Conference Report: Teaching Against the Grain: The Challenges of Teaching Qualitative Research in the Health Sciences. A National Workshop on Teaching Qualitative Research in the Health Sciences

Joan M. Eakin, Eric Mykhalovskiy


This essay reflects on the proceedings of an invitational workshop on the nature and challenges of teaching qualitative research (QR) in health science settings. The context of this workshop is the increasing interest in QR in the health sciences and the inadequacy of pedagogy and institutional support for QR. We argue that there are special problems associated with teaching in an environment that embraces numerically based forms of knowledge and marginalizes unconventional research. Changes in the health research environment (e.g. applied research funding) and in the university environment (e.g. faster and briefer training) do not mesh easily with core premises of QR and can have a homogenizing, "dumbing down" effect on teaching. Teaching across wide disciplinary and professional divides, and among students with little or no social theory, can promote teaching QR as procedure, and at the lowest common denominator. Teachers must deal with the disruptive effects on students and other faculty of the critical dimensions of QR, and manage the structural constraints and political demands of thesis supervision. Despite the challenges of teaching "against the grain," the rewards and promise of teaching qualitative research in such environments remain, and we call for further discussion and leadership in this area.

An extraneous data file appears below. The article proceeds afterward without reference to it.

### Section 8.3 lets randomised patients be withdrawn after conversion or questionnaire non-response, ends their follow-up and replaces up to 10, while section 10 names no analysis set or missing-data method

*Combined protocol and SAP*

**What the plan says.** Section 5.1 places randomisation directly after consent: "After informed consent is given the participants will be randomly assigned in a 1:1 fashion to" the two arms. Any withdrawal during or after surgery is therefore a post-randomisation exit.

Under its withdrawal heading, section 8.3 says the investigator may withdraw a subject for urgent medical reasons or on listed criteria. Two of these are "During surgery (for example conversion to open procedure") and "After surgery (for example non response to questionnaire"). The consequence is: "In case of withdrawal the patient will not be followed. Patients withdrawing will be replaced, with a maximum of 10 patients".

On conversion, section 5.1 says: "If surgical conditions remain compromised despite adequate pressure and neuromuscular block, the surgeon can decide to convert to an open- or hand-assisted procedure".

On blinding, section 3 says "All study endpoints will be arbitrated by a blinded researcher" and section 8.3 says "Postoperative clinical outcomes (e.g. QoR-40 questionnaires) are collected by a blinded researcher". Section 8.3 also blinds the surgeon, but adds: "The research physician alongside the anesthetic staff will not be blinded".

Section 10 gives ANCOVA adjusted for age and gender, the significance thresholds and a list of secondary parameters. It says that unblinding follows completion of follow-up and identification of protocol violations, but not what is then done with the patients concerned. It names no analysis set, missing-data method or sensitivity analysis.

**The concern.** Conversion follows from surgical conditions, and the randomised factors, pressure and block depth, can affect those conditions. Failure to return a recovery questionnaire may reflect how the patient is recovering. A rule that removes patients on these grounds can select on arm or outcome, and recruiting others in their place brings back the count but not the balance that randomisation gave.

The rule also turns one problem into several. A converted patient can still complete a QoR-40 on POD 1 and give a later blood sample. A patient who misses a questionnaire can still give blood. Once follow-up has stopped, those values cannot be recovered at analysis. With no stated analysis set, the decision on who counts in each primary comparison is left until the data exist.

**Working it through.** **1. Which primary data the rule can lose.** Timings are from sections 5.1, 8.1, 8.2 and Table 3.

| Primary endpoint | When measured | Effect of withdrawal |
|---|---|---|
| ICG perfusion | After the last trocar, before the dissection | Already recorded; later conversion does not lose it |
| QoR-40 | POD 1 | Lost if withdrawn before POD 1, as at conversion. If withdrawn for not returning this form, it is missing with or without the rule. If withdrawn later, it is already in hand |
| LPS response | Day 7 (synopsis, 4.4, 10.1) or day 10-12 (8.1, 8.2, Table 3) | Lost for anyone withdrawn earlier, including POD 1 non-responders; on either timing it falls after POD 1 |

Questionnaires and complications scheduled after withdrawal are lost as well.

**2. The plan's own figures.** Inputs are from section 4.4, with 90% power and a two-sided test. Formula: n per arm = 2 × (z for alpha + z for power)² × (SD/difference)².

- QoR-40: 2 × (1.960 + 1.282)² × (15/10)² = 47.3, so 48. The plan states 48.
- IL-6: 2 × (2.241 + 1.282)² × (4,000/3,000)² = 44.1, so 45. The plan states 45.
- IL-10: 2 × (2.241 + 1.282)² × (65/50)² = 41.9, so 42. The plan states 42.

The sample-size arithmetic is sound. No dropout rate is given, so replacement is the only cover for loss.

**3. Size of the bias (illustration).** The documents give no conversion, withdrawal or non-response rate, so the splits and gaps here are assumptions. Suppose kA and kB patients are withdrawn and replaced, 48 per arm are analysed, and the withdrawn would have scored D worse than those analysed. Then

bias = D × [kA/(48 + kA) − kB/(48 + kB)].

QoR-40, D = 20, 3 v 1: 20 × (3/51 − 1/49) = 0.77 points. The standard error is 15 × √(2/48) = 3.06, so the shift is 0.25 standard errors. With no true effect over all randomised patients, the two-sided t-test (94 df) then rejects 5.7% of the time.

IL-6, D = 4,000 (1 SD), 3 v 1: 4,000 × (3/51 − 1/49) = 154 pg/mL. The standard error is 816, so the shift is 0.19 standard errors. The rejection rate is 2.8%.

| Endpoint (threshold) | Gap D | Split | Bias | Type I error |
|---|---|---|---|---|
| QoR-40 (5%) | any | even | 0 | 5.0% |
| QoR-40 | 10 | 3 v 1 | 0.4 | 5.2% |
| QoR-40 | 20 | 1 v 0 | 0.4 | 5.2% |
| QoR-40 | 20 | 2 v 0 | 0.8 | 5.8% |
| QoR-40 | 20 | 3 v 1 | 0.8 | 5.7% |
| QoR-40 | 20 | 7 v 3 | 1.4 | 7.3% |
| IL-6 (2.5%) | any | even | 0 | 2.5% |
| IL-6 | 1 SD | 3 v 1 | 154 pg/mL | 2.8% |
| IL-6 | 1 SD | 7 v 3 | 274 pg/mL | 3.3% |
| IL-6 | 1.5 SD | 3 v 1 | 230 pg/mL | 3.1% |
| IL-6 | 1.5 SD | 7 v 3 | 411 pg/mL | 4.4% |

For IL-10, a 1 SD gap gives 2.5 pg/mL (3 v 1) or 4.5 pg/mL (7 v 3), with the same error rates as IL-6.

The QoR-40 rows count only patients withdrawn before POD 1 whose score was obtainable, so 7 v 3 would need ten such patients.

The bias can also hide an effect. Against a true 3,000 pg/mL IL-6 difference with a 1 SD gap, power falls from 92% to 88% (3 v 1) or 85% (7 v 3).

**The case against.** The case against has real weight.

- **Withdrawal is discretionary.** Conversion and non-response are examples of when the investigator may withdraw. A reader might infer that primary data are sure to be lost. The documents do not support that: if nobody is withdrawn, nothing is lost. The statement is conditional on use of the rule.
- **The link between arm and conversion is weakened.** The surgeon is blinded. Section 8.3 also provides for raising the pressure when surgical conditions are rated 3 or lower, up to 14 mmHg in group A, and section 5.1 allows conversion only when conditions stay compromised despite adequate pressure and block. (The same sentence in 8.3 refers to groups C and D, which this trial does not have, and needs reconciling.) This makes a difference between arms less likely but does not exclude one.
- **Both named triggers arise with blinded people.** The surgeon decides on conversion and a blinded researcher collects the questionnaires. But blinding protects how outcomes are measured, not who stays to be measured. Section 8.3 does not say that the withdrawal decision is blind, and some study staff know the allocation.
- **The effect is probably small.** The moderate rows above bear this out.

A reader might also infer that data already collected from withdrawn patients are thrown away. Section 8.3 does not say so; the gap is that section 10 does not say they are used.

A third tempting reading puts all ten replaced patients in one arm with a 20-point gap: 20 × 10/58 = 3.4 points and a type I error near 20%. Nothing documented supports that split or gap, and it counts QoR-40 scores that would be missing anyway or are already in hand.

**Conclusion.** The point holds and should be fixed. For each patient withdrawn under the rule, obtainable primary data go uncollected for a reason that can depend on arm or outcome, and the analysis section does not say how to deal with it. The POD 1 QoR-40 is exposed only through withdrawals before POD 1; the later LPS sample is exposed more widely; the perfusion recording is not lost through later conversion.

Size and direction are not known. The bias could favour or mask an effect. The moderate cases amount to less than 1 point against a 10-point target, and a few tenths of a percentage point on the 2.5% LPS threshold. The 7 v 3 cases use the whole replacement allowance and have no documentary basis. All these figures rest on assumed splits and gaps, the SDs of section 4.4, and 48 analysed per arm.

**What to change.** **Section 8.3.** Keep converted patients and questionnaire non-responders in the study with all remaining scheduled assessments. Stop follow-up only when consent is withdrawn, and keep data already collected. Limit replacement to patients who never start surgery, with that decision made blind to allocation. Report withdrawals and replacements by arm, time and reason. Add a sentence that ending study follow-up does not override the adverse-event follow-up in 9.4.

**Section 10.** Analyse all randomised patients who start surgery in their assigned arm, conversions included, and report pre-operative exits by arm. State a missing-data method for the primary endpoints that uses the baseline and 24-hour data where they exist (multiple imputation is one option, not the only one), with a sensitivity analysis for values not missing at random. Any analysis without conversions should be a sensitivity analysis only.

URN: urn:nbn:de:0114-fqs0502427


teaching; health sciences; structural constraints; disruptive effects

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Copyright (c) 2005 Joan M. Eakin, Eric Mykhalovskiy

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